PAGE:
Whether you’re a policymaker, a member of the media, or just someone seeking well-researched, trusted, and non-partisan scientific information, CAST offers a wealth of publications on a wide range of agricultural science topics.
These papers have been created by recognized experts in their respective fields, and they are written in a style that makes their content accessible to anyone wishing to understand the issues.
Publications are listed with the most recent releases first. Use the search feature to find specific publications by series, subject, or title.
Your CAST membership delivers additional educational resources, from reference publications to our weekly Friday Notes digital newsletter.
This issue paper presents opportunities provided by ground and aerial robots for improved crop and animal production, and the challenges associated with their progress and adoption.
This new paper covers the wide range of inter-disciplinary topics encompassed by biofortification including the economic justification for biofortification, bioavailability and efficacy of biofortified crops, crop development, catalyzing the scale up of biofortification, and the potential of transgenic approaches in biofortification.
This paper discusses the crucial factors of what we define as empirically based science (rigorous, proven methodologies, and peer reviewed results), emphasizing that whether science is conducted by a private company, a university, or a government department or agency, it is all the same, requiring that sound methodologies be followed.
Luego de un análisis basado en investigaciones y un proceso de revisión por pares, los autores de este artículo del CAST lo dejan claro: “El principio precautorio bien podría ser concepto más innovador, penetrante y significativo en la política ambiental del último cuarto de siglo. También puede ser el más temerario, arbitrario y mal aconsejado.” Los autores ejemplifican fallas que presenta el PP al intentar ofrecer un marco confiable y razonado para su aplicación en la gestión de riesgos.
Modern agriculture is successful today because of advances in mechanization, breeding, nutrients (e.g., fertilization), and pest and disease management, all of which enhance crop productivity and provide greater food security. Expanding the use of crop microbiomes to improve plant production is the next agricultural revolution.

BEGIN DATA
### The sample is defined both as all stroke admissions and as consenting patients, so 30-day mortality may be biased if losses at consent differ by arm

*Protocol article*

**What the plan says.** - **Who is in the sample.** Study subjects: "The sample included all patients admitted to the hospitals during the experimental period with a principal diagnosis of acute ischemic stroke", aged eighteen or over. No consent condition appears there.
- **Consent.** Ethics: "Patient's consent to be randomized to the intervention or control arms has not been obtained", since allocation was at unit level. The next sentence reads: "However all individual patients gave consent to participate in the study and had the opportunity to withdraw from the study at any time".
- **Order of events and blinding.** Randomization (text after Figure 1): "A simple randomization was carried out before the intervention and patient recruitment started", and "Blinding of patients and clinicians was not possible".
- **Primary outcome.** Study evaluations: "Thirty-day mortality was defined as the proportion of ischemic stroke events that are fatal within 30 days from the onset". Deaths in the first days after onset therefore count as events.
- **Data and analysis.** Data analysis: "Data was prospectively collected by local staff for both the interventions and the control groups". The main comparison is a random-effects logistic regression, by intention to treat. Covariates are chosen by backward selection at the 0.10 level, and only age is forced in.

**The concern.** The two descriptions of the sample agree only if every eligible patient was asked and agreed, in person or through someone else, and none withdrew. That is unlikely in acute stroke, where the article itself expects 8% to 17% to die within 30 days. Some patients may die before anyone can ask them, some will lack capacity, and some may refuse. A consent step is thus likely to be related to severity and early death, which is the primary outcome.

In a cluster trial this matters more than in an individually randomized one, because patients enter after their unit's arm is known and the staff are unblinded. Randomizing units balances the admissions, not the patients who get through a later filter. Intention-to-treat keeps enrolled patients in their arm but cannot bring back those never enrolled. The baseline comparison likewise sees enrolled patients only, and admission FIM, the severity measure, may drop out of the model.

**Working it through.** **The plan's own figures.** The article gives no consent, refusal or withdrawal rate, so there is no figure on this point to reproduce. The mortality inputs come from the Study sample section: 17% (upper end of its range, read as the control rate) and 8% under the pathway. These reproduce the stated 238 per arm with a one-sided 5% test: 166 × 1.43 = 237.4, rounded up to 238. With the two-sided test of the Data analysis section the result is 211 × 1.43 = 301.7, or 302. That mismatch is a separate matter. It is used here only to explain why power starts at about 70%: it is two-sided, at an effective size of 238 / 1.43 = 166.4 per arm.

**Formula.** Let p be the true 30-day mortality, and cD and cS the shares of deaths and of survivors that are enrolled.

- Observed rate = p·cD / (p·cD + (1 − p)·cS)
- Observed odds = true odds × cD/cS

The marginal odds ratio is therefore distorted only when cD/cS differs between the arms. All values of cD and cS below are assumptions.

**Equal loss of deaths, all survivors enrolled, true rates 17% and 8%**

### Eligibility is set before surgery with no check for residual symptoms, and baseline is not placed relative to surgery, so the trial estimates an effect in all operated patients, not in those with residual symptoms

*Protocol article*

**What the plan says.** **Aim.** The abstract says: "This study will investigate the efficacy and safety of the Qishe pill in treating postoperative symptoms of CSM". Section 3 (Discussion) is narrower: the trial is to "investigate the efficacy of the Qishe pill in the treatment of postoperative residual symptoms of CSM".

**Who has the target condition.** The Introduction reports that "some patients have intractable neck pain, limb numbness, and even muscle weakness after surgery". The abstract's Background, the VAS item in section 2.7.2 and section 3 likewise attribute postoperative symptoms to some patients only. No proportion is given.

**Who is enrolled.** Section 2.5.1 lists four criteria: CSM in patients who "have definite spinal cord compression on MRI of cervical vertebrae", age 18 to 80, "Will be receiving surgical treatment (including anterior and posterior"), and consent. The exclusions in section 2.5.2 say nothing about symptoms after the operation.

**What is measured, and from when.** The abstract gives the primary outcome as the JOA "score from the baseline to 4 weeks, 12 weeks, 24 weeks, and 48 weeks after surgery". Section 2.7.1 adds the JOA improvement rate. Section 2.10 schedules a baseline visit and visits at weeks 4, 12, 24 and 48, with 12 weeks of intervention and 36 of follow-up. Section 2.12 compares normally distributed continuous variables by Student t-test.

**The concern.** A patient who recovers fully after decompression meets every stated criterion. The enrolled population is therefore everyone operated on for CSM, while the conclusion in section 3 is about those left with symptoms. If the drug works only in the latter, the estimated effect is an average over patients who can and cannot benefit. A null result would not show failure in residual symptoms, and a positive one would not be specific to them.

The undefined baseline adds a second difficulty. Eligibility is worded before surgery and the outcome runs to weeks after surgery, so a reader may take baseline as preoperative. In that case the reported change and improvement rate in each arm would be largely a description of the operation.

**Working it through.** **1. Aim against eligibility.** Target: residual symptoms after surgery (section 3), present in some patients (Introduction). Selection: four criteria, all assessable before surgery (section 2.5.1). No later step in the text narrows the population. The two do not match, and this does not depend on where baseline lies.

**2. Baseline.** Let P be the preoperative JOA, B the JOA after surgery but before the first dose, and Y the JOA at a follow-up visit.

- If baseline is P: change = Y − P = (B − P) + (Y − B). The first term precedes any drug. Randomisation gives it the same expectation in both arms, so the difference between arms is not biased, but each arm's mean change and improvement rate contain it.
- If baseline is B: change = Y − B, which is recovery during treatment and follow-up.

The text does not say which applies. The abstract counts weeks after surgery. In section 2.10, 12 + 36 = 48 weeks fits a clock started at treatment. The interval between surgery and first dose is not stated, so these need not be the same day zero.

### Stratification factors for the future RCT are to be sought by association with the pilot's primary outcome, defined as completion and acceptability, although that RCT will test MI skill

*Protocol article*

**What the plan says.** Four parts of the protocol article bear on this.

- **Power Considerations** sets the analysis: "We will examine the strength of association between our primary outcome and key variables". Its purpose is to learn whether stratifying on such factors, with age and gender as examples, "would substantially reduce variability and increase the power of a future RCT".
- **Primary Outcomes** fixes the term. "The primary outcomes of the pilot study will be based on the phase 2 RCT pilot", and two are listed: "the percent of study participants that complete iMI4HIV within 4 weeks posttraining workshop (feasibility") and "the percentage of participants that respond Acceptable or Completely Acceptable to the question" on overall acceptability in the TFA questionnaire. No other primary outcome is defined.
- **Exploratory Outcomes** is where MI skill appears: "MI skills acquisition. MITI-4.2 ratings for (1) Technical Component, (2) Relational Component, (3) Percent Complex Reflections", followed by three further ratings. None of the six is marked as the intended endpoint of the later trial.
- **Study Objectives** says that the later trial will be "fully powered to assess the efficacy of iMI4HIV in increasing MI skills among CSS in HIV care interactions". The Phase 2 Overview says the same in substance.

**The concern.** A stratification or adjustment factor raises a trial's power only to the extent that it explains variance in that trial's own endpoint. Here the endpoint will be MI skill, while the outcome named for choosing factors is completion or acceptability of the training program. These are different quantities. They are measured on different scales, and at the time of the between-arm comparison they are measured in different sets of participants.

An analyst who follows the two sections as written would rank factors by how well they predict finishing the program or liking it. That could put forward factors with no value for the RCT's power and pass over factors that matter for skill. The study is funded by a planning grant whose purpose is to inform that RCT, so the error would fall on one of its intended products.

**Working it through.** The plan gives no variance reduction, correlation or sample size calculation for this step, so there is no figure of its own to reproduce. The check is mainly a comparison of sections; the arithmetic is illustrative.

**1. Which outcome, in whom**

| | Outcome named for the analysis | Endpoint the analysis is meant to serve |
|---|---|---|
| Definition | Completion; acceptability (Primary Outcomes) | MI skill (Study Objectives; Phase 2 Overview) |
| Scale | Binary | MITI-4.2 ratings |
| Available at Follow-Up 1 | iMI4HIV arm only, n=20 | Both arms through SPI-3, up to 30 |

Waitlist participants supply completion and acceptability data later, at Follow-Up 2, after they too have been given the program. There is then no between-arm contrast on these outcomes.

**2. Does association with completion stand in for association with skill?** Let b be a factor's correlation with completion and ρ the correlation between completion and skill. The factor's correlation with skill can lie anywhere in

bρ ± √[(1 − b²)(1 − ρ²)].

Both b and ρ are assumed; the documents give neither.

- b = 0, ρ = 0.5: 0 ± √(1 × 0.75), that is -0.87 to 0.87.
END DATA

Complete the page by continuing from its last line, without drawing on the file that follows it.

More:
Since the end of the Second World War, the United States has pursued a national policy of an abundant and inexpensive food supply. Increased animal productivity has improved efficiencies of animal production and reduced the carbon footprint for production of meat, milk, and eggs. Some components of the technologies employed by animal producers to improve efficiency of animal production include improved nutrition and reproduction; advances in genetics; and health and management practices; as well as feed additives, hormonal treatments, and growth enhancing technologies (GETs).
This paper examines the many economic factors and impacts of the COVID-19 pandemic, with a focus on the agriculture sector.
Technology is a key enabler of more efficient agricultural production as growers attempt to meet the cost-effective need for increased food, fiber, and bioenergy, while managing limited inputs, conserving valuable natural resources, and protecting environmental quality. Each new pest management technology (weed, insect, disease) developed brings a number of benefits and risks—environmental, health, resistance—that must be considered and managed through effective stewardship practices to ensure that benefits are fully realized while risks are minimized.
Today, the technology necessary to culture cells for human consumption in the form of cell cultivated meat is developing at a rapid pace. Milestones to bring these products to market for consumer purchase are being achieved quickly, and media attention has dramatically increased. Still, there are many questions that need to be addressed before cell cultivated meat is ready for the dinner table.
Why is it so difficult to recruit and retain food animal veterinarians in the United States? And how might this impact the future food supply?